Finding the Right Problem to Solve
So you want to solve your content problems. Don’t just dive in! Slow down and take time for a situation analysis.
Often, clients will call us knowing that they have big content problems, but aren’t sure where to start. This is always an exciting conversation to have—yeah, I’m weird like that—because it means a company has the opportunity to find and solve problems that will lead to sustainable solutions, versus the band-aid fixes we’re often stuck with. (See what I did there? Stuck? I crack myself up.)
The thing is, the day-to-day pain points we struggle with are often only problem symptoms. What core issues are at the root of these content challenges? What are the key obstacles to taking advantage of great opportunities? These are your problem causes, and we discover them through the first (and, for me, the most exciting) phase of content strategy: the situation analysis.
In content strategy, the situation analysis focuses on a company’s content ecosystem, which is comprised of several different factors:
- Business goals
- Customer needs and expectations
- Stakeholder needs and expectations
- Brand platform
- Content production processes
- Technology environment
- Competitor content activities
- Content assets
You’ll notice that these are all typically part of any discovery and research process. However, for the content strategist, there are specific questions to ask and connections to be made that have a direct impact on future content value. For example:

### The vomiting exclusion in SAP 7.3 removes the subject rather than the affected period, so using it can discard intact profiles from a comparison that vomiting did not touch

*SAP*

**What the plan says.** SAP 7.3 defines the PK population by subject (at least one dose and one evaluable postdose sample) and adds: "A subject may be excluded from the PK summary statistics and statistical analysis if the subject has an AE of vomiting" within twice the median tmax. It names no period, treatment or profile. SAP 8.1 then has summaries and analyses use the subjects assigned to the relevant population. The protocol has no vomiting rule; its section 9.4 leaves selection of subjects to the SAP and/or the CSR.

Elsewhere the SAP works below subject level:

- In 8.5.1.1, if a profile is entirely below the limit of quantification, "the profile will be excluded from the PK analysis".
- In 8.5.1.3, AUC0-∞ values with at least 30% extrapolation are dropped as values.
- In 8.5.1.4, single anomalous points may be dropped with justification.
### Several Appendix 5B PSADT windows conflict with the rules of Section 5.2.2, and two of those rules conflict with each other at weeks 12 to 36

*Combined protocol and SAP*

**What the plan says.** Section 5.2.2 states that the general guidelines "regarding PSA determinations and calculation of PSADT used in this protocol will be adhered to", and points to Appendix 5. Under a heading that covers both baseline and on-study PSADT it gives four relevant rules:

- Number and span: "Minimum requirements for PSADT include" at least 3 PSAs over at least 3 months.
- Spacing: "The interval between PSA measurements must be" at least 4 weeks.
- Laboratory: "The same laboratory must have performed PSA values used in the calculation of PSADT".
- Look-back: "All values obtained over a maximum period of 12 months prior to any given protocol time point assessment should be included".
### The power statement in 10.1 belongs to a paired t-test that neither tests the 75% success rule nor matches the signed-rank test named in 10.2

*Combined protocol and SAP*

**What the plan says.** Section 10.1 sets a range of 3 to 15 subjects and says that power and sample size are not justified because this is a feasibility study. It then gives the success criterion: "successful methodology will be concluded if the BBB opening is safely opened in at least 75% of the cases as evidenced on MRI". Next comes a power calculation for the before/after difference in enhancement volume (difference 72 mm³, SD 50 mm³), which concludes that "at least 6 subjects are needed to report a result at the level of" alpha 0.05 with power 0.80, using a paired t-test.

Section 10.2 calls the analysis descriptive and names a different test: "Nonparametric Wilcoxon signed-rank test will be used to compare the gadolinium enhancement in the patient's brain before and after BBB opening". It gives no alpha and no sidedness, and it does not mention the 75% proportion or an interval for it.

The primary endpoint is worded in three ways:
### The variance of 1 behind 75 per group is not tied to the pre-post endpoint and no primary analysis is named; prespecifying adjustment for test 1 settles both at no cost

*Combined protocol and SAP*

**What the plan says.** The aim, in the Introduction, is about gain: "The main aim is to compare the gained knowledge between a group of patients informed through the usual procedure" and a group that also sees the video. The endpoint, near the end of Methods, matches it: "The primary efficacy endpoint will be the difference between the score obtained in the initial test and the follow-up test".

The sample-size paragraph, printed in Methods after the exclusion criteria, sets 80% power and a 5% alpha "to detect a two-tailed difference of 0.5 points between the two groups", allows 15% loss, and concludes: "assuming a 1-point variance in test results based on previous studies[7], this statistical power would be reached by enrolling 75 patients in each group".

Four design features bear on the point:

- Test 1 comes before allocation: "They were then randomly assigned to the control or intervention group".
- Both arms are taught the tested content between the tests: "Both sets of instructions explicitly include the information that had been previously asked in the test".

- Do we need to find new ways to engage our customers … or are we just publishing what we think they should care about (versus what they actually want)?
- Do we need new content to compete in organic search … or do we just need to optimize what we already have?
- Is it our workflow that’s causing content inconsistencies … or is it that our content editors aren’t empowered to say “no” to stakeholder requests?
- Do we need a new homepage … or do we need to dive into our “long tail” of content pages?
- Will increasing our content production improve our content marketing results … or do we need to figure out how to clearly differentiate our editorial mission?
As former Apple engineer Dave Evans said, “Before you do problem solving, you have to do problem finding. You have to ask, ‘What’s the right thing to be working on?’” This is the secret superpower of the content strategy: identifying the right content challenges to solve. Bring the content strategist to the table early and often, and you’ll avoid the content problems that rear their ugly heads in the eleventh hour of any project.
It’s often useful to engage a third party to conduct a situation analysis, as they’re able to bring true objectivity to the work. It’s also nice to hear that your problems aren’t new or unique from someone who’s seen it all. You are not alone! (There, there. Let’s hug.)
Brain Traffic has been rooting out content problem causes for 15 years, so if you’d like a new perspective on things, get in touch. We’d love to help.